I can`t speak for the RAF or Navy but army uniforms were an ill fitting mess. As soon as i got to Germany i had my BD & number 2 uniform tailored & what a difference it made to feeling smart. My number 2 hat i used to fold down at the sides (like the officers do) & again it made you feel so much smarter. I also got hold of some stuff from a Canadian soldier which looked like a bottle of ink with a little brush, & that would give a great shine to boots & shoes & it didn`t chip or flake.The old KD issue Beret, my father said he would have rather died, than wear his anywhere, and in fact every photo we have he is wearing his forage cap.
The last group photo, (they're not all RASC are they ?), the Prize for The Daftest Hat I award to the sergeant sitting front right.It's all the diffferent angles they're worn at that get me!
They all have such characterful faces. There are some refugees from Ealing Comedies there, I'm sure.
Are they not all RASC? I couldn't make out all the badges. There's nothing written on the back, and dad isn't here now. Could some of them be REME by any chance?The last group photo, (they're not all RASC are they ?), the Prize for The Daftest Hat I award to the sergeant sitting front right.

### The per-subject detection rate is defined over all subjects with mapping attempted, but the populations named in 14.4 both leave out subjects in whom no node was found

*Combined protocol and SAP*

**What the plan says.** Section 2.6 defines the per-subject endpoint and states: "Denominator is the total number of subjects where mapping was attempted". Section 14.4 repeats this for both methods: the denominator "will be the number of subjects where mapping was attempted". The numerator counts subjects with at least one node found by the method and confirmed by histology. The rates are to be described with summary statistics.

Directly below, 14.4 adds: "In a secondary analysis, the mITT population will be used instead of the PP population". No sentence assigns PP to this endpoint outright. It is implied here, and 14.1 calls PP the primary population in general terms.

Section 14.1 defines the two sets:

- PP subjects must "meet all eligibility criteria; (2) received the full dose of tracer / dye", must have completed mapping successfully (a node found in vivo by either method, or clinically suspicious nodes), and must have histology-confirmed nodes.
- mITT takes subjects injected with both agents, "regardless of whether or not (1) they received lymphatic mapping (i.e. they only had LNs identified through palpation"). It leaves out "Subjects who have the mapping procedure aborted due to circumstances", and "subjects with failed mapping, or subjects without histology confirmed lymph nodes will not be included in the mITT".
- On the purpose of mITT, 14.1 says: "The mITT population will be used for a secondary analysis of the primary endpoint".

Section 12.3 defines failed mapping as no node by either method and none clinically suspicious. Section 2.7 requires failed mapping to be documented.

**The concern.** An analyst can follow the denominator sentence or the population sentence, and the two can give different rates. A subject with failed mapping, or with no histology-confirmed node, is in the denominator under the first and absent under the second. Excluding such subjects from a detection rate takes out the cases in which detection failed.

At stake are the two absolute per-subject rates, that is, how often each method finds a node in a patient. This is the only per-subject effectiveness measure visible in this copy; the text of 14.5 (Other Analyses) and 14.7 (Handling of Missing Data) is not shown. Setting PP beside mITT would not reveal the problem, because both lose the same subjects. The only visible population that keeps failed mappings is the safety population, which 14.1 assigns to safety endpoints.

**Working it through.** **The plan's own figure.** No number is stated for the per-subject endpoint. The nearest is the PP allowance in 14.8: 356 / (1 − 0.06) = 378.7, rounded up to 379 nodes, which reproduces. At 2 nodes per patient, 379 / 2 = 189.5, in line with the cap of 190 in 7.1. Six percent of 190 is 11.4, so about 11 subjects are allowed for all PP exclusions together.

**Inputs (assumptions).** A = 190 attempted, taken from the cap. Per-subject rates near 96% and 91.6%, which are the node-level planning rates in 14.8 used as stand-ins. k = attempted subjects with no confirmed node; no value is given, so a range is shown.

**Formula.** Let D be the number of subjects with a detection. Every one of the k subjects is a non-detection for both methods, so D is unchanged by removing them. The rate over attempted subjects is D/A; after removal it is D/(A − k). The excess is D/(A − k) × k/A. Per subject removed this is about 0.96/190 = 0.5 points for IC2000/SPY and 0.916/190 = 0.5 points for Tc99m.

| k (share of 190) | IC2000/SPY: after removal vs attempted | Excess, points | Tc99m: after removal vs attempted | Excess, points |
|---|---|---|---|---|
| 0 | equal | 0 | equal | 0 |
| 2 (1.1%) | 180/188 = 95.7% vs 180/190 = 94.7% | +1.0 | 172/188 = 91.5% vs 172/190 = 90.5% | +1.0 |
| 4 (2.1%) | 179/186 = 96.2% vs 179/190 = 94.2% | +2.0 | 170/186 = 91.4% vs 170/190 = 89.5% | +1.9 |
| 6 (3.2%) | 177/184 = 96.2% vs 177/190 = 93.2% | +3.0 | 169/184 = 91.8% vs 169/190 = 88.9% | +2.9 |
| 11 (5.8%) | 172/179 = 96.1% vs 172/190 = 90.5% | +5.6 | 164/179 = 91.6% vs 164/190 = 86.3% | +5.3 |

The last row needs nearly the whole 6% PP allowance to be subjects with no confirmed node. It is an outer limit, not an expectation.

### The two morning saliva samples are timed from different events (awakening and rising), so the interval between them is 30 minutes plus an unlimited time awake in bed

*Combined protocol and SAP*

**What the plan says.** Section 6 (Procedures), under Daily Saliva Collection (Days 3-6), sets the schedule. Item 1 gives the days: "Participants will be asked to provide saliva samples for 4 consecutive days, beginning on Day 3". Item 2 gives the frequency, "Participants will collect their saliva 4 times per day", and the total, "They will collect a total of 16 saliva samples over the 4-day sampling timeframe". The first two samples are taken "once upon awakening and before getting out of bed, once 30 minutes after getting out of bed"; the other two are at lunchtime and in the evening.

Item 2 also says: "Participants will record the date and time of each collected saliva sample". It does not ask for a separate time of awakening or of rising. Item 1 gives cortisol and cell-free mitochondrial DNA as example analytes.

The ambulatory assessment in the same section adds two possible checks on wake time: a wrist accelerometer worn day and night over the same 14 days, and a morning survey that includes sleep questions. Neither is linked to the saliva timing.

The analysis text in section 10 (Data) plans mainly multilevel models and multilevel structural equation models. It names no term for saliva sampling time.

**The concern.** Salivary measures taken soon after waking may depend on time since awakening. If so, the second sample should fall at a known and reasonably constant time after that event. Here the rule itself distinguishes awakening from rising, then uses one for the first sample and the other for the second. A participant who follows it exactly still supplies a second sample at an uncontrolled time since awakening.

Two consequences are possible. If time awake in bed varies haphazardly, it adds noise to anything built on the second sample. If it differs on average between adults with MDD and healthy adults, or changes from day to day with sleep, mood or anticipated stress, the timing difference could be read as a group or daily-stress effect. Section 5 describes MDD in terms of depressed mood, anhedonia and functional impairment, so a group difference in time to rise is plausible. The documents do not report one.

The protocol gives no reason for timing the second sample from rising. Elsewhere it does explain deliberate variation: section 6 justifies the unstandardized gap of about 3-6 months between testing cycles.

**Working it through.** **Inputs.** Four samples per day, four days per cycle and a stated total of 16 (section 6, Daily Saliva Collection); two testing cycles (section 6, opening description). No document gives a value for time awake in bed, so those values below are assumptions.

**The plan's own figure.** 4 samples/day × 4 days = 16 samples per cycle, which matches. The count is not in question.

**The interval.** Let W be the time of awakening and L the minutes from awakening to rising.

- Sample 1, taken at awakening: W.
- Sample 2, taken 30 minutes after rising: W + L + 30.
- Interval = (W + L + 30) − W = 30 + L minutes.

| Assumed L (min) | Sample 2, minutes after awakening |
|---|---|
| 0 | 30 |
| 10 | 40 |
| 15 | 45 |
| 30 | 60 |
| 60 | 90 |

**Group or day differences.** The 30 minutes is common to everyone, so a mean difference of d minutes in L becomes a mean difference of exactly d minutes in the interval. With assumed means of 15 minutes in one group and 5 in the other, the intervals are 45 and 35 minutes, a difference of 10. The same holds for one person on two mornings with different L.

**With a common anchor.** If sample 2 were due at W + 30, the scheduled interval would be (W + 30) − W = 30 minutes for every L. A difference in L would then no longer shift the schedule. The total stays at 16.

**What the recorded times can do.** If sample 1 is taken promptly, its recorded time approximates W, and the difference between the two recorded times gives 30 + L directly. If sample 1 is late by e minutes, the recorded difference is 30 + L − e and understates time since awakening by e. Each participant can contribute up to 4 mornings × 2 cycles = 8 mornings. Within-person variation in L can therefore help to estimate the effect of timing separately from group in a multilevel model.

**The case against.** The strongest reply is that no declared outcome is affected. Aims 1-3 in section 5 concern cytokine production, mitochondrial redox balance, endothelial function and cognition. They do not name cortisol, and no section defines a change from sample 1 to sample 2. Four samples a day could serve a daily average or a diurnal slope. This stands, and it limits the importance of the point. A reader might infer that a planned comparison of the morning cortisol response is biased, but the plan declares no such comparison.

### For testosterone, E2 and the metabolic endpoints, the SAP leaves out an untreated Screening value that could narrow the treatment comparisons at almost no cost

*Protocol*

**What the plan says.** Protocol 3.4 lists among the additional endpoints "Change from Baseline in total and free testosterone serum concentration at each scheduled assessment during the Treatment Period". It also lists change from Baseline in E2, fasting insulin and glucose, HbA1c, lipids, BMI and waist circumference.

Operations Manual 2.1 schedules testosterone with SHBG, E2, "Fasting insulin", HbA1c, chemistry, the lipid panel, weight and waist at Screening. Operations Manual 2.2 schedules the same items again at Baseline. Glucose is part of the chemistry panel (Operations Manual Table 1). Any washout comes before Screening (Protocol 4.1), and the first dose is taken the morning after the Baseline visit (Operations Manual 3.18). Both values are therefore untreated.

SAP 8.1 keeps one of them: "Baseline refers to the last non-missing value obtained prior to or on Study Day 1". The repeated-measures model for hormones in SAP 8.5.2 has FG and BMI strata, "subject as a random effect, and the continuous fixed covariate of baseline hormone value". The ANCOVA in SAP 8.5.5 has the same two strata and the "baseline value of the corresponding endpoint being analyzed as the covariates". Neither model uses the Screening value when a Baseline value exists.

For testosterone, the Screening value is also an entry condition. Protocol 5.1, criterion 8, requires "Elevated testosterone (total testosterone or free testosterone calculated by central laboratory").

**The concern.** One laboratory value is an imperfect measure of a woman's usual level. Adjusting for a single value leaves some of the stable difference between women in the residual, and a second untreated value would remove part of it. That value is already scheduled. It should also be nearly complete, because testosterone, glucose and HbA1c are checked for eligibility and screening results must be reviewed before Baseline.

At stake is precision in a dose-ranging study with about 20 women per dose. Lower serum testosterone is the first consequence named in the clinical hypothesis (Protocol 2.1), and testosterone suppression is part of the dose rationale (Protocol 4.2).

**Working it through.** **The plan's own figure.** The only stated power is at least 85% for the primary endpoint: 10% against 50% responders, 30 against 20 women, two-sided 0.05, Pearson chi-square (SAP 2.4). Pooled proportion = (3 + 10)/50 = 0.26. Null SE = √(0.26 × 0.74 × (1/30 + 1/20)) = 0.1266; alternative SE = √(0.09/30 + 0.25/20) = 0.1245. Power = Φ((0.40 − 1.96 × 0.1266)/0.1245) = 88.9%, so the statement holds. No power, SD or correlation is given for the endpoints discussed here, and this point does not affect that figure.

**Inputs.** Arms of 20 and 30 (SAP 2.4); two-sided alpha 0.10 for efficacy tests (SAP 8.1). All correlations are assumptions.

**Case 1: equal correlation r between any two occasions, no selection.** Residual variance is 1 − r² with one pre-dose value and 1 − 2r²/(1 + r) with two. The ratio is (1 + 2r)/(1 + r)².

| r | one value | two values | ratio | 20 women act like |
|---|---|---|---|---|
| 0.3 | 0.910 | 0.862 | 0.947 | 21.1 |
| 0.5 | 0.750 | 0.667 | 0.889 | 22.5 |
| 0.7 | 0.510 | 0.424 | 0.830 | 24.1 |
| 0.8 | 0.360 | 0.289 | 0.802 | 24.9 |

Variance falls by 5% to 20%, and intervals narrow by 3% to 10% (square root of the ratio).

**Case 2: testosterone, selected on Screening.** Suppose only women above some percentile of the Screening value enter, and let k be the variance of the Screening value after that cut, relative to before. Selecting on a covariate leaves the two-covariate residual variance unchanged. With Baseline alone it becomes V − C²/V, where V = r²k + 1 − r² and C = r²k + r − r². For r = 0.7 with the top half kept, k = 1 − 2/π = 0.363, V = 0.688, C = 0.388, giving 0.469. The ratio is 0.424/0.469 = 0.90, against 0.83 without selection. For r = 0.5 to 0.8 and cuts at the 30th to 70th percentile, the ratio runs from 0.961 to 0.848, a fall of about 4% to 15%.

(It was a difficult decision though !).
maypolebaz, thinking about what you and Old Boy said about uniforms, etc. Army hierarchy is fascinating but alien to me, and I don't know a lot about uniform...would an officer never be seen to 'unbend' in terms of uniform, even in the heat? (I know there were tropical whites).I can't see any badges of rank at all.
In those days, in working dress, it was usual to wear stripes on a removeable armband.
A warrant officer would wear his rank on his right wrist.
Thank you, that's interesting.Looking at photos taken during WW2 Maria I think the relationship between officers and their men was more relaxed than when I was in the army, (1957-1980).
During my time, officers were required to maintain a certain aloofness, although they could still be friendly and they were allways to appear properly dressed.. They were required to set an example, that was the point.
I'm not sure about WW2 but most Gunner officers had batmen right up to the end of National Service.